It would be more accurate to say that approx 650 of each of these models were produced in ’60. Oddlings – Yet another printing error has surfaced, this time from the FEI (pre-CBS) days.
I turned to the Internet to do some more networking which resulted in a major turn of events as I met two individuals who have become instrumental partners in this project: Greg Huntington and Devin Riebe.
Greg is a long time Fender collector who is very knowledgeable not only in the details, but in the circuitry as well.
Besides, no article in the Dating Fender Amps by Serial Number series would be complete without some interesting information, n’est ce pas?
I promise the tables will still be there after you finish reading.
We combined all of our information into a computerized database for this project and for the past 18 months have been slowly (sadly, very slowly) gathering information that we collect ourselves as well as from other people. What we need is the following: 1) Model name 2) Model number on the tube chart 3) Date code letters on the tube chart 4) Speaker codes (if speaker is original) 5) Transformer codes (if the amp doesn't have date codes on the tube chart) 6) Cosmetic features (flat/raised logo, tweed/tolex, blackface/silverface, rough/ smooth blond tolex, white/skirted knobs, TV-front/wide-panel, etc.) One very interesting and very important factoid has surfaced regarding the date code letters on the tube chart.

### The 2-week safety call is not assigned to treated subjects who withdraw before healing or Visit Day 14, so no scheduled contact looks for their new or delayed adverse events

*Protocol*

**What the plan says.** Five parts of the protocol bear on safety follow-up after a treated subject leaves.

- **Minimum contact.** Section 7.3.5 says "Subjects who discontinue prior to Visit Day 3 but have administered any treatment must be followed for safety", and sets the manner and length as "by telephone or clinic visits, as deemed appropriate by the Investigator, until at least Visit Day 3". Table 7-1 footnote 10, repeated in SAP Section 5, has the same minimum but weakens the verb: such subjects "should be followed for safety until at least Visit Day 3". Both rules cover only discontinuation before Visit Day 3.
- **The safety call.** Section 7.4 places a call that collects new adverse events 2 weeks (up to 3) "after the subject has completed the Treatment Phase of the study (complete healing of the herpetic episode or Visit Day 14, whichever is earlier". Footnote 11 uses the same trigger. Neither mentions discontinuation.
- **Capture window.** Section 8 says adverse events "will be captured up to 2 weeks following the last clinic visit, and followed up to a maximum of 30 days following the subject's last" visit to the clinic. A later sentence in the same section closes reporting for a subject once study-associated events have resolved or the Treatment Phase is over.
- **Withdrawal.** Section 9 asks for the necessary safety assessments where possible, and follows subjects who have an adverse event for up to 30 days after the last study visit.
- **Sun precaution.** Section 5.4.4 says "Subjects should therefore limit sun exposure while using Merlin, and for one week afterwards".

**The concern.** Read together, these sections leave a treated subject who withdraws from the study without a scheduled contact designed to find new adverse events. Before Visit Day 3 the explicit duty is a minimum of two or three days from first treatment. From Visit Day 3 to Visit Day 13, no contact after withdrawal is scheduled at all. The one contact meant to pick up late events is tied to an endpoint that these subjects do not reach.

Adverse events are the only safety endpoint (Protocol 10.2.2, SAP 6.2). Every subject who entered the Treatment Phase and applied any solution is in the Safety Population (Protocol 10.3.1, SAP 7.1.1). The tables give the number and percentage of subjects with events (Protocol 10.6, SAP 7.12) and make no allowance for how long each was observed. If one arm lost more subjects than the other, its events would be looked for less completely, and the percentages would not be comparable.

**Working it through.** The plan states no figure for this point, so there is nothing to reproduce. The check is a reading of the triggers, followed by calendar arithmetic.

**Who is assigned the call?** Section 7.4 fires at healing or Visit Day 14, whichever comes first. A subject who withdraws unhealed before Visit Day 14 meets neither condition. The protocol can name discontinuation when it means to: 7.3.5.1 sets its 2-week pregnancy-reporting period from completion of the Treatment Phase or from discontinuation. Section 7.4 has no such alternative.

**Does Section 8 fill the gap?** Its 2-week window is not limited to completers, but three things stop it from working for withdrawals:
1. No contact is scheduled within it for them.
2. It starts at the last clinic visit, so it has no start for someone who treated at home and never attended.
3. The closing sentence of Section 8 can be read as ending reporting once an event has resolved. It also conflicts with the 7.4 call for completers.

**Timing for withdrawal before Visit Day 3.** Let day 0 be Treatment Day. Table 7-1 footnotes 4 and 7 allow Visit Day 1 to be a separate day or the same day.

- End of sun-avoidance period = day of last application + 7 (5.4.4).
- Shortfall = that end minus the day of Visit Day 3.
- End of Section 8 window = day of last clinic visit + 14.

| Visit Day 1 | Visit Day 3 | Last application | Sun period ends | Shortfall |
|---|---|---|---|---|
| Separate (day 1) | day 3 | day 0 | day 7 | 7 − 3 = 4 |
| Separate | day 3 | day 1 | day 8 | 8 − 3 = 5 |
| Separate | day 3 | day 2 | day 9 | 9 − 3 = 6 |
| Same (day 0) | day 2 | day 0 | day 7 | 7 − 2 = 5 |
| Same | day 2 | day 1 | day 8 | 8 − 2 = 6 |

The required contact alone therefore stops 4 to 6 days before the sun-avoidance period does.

In the fall of 1965, Fender switched from stamping these numbers in black ink, to dark green ink.
There are some exceptions and some overlap, but the general idea is this: Tweeds (early 50’s to very early 60s), Browns (1960 – 1962), Blondes (1962 – 1963), Blackface (1963 – 1967), and Silverface (1967 – 1981).
Up until the end of the blackface era (1967), all amps left the factory with a tube chart that had a two letter date code stamped on it.
His particular area of expertise is in Fender amps made from about 1960 through 1967.